Professionalizing Church Planting

Church planting has already become an industry. Just Google “church planting”(897,000 hits). A multitude of conferences and businesses have sprung up around church planting. Best practices and best venues dominate planting conversations. Church planters borrow business language and practice in order to “plant” churches. Consider this string of questions:

  • What are you running? What are your numbers like?
  • Are your groups multiplying?
  • When are you going to plant next?
  • How are you reproducing leaders?

We’re quick to talk numbers and slow to talk transformation. If we’re not careful, church planter will become another religious profession in an increasingly professionalized Church. Planters will share more in common with entrepreneurs than they do with apostles, elders, and pastors. Church planters will become disobedient to God and irrelevant to his Church. They will build buildings and launch services, not pastor people and cultivate community.

Pastoring while Planting

Missional people often reach unreached, unbelieving, and very broken people. As a result, pastoral wisdom and gospel-centered counseling quickly become important skills. For church planters, the biblical office we hold is not church planter but elder-pastor. How are you cultivating pastoral wisdom? How are you growing in your capacity to shepherd your flock with wisdom, truth, and grace?

In order to plant healthy missional churches, we must grow in gospel breadth and depth. It’s imperative we train others to think the gospel down into issues of the heart and back into the struggles of their past. This will enrich our sermons with pastoral application that grows from spending time with struggling sheep. The best application is mined not from homiletical brainstorming but from pastoral counseling.

Counseling on mission is critical. If we do not counsel while we are on mission, we will fail in planting missional churches, while succeeding in starting organizations and events. Gospel-centered counseling should be the overflow of gospel-centered church planting.

My Top 5 Movies of 2017

It was a great year for film. Narrowing down to a top five was difficult, and I still haven’t seen Phantom Thread, Mudbound, The Shape of Water. I’m including a variety of genres. I am not saying these will all win Oscars, but what I am saying is I liked them a lot, and why.

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Wind River – This film immerses the viewer in an unfamiliar landscape, the frozen tundra of an Indian Reservation in Wyoming, a bleak context for an awful crime. The wintry elements almost act like another character, as sexual assault, the power of male friendship in grief, acute pain of loss, and the zeal for justice fuse for a powerful viewing experience, especially if you have daughters. I cried three times.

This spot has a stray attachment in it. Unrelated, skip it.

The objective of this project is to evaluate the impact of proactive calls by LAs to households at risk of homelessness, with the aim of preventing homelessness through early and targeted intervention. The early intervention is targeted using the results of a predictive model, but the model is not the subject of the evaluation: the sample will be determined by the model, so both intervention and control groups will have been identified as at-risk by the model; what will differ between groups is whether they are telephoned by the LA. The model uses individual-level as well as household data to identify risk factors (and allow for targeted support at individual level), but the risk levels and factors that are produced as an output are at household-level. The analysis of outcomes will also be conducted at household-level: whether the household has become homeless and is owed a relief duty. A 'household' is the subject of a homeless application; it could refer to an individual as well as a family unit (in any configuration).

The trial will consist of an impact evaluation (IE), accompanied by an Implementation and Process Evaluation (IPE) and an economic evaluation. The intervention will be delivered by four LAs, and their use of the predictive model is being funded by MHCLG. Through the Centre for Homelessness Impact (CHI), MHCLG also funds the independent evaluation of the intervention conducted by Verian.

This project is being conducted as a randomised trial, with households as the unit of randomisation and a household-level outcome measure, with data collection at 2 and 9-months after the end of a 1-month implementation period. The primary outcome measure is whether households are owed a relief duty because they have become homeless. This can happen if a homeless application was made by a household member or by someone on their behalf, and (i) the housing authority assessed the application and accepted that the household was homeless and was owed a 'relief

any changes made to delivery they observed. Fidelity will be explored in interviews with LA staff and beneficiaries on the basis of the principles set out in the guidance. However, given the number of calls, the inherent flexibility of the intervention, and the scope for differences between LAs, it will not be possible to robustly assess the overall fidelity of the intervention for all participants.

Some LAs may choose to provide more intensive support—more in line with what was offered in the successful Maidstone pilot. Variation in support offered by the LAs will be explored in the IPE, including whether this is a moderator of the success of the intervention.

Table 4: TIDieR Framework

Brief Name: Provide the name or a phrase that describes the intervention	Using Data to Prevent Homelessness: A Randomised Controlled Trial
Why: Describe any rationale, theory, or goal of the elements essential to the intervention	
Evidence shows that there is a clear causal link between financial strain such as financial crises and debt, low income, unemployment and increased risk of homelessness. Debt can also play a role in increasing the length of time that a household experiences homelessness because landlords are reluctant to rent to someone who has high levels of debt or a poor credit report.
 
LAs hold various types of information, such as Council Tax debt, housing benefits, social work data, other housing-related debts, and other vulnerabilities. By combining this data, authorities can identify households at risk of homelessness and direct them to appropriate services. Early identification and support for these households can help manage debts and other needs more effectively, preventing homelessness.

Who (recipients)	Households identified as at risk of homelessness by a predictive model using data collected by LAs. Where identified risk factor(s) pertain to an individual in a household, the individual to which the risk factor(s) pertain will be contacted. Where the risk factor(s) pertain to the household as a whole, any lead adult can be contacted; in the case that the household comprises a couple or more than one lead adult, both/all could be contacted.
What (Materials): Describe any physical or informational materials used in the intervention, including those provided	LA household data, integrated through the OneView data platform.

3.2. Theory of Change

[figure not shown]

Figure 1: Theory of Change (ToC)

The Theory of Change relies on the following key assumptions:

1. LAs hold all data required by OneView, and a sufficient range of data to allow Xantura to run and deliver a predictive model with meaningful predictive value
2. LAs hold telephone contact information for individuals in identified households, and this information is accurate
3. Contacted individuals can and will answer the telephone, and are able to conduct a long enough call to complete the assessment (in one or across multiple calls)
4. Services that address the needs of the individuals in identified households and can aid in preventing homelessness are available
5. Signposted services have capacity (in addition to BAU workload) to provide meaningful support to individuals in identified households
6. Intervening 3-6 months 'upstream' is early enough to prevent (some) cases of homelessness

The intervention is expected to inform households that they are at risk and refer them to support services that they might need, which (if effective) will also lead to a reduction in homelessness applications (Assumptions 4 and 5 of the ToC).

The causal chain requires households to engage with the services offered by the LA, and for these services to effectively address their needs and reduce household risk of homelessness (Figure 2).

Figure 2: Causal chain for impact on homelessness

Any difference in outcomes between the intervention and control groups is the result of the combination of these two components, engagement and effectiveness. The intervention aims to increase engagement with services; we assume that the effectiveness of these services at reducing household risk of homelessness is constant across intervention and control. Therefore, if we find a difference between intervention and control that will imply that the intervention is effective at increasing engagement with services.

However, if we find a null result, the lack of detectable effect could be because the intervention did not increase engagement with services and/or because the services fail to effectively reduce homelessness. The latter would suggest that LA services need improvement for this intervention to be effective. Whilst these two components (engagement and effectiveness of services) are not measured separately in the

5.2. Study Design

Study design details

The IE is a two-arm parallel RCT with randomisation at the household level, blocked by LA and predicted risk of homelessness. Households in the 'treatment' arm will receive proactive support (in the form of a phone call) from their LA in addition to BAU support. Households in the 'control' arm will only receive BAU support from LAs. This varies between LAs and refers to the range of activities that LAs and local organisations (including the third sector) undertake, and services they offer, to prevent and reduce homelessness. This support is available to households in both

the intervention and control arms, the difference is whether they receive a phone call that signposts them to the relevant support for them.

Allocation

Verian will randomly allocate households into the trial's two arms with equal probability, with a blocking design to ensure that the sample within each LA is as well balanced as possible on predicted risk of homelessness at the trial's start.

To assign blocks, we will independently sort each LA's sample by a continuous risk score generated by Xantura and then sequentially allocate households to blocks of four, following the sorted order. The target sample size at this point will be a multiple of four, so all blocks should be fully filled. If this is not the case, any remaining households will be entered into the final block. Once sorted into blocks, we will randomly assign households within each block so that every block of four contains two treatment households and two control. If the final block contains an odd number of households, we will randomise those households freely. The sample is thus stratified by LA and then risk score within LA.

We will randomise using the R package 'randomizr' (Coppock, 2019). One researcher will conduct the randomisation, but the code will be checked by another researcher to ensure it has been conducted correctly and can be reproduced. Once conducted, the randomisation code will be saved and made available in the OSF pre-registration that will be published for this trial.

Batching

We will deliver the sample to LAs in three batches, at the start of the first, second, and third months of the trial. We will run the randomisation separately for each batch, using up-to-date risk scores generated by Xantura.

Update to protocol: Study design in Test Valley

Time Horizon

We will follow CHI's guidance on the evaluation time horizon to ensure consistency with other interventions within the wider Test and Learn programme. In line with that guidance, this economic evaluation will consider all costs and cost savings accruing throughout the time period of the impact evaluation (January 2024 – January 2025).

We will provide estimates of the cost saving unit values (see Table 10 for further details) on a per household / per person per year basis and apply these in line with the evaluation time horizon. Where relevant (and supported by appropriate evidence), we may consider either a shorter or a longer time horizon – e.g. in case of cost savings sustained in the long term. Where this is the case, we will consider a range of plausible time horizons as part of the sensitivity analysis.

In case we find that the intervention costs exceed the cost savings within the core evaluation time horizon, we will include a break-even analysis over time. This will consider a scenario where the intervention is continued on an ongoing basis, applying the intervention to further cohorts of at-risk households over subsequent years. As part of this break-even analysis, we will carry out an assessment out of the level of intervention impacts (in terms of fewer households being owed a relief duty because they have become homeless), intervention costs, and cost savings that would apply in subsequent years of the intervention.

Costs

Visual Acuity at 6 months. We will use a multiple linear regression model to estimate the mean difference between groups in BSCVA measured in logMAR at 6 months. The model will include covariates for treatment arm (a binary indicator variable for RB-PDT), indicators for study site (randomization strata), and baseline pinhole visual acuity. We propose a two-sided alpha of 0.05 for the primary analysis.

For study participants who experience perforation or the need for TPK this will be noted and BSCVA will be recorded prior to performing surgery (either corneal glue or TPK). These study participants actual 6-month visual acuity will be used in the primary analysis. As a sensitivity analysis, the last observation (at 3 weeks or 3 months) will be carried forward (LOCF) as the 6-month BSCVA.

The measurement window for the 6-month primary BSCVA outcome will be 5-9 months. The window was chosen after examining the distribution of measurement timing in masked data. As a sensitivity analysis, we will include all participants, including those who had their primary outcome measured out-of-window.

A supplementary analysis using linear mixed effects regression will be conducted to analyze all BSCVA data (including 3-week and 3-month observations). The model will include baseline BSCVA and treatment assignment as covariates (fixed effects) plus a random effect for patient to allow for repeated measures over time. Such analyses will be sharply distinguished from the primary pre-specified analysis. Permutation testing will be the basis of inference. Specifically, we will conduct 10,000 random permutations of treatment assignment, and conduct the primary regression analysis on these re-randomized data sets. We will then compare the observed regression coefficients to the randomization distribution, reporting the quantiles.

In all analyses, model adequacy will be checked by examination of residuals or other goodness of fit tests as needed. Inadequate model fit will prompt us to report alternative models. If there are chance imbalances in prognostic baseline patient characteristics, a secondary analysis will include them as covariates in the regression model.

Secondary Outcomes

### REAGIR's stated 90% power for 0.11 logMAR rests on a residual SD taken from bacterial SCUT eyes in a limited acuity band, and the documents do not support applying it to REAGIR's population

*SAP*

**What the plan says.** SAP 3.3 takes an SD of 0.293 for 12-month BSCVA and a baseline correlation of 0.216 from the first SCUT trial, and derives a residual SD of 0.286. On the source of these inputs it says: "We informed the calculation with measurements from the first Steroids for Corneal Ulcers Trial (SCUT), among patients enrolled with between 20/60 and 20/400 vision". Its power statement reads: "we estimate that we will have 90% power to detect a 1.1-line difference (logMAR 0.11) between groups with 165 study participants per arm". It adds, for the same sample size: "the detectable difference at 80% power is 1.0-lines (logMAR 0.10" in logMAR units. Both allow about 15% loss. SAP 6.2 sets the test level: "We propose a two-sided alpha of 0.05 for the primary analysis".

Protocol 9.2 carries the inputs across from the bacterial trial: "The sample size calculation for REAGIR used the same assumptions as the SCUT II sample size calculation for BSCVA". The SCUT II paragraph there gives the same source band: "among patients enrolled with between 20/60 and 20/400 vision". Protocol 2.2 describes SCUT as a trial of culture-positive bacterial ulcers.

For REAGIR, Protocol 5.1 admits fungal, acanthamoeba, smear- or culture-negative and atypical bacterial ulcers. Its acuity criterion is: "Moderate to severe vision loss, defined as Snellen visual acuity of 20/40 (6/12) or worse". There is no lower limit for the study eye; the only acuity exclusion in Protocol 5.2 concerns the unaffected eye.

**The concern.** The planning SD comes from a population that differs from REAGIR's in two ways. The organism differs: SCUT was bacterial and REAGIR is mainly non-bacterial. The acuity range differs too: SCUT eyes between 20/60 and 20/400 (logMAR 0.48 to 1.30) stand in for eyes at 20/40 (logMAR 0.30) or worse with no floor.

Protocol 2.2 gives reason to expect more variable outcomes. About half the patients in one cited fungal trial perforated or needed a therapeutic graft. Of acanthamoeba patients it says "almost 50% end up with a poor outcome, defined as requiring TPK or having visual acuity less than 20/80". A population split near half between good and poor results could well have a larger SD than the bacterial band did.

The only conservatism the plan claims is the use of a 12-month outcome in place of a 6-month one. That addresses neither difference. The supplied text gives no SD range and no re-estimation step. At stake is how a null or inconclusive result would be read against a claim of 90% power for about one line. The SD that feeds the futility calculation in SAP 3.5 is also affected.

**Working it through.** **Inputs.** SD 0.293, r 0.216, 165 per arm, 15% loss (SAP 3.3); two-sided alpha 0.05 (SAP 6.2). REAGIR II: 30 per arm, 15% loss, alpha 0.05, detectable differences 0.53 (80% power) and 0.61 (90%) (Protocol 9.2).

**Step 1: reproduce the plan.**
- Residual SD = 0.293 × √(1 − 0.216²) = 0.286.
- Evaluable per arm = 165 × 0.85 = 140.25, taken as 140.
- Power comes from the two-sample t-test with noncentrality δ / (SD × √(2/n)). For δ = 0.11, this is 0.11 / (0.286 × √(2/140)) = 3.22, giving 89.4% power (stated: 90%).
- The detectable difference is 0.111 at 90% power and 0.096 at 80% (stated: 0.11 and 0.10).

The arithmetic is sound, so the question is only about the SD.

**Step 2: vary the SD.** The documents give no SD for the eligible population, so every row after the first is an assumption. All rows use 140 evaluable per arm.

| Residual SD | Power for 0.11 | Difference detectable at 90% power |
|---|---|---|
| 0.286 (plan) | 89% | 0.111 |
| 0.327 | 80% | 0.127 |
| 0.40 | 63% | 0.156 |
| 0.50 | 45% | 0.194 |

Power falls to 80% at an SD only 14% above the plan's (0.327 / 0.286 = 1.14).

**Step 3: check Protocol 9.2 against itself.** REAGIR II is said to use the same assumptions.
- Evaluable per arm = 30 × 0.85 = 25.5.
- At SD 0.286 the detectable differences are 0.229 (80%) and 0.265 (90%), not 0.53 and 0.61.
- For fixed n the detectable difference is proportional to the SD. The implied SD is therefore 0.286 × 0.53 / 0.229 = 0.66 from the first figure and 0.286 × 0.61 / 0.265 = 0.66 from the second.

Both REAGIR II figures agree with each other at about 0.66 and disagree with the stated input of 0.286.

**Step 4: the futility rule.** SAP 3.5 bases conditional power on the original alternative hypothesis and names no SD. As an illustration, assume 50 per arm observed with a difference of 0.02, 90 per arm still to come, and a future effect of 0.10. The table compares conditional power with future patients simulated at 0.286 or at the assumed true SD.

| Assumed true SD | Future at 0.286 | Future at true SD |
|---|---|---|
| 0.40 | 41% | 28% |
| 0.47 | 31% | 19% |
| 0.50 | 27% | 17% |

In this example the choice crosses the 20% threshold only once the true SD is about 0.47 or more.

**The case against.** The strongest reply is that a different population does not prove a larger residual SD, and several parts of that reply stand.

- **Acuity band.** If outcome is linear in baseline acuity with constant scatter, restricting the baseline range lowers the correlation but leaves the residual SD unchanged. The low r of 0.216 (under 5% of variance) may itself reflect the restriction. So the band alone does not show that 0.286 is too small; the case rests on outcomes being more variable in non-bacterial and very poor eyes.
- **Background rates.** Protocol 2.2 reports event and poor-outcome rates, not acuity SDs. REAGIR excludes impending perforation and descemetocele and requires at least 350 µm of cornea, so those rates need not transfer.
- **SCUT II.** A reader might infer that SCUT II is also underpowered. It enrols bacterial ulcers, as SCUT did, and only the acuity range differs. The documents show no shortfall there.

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Colossal – One of the most creative films I’ve seen in a while, Colossal explores deep human longing through Hathaway’s unknowing ability to control a monster ravaging Seoul, with her motions. It imitates her! Is this a projection of her dark side, a sign there is a power behind our every action, or something else? It’s funny too.

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3 Billboards Outside Ebbing, Missouri – When I saw the trailer, I thought, “There’s no way I’m seeing that movie.” I went out of deference to my brother on his birthday, and I ended up getting a gift! Wow, I know this film is taking some critical heat, but I thought it was incredible. The story-telling is Cohenesque and the humor hard-hitting. Knockout performances by Frances McDormand and Sam Rockwell. The abrupt shift from tragedy to humor, makes you question your laugh, but think about the point. The film exposes something narrow and deeply selfish about what we often perceive to be personal injustice.

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Bladerunner – Granted, I am a sci-fi fan and loved the first Bladerunner. The film explores what it means to be human from three main vantage points, while giving the viewer stunning landscapes, surreal futuristic urban activity, and intriguing plot line. But it is slow.

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The Florida Project – Heartbreaking depiction of post-urban poor mother living in a motel with her daughter. Bria Vinaite best actress? This film will flatten you emotionally, by putting you in touch with heartache and sorrow of a desperate mother.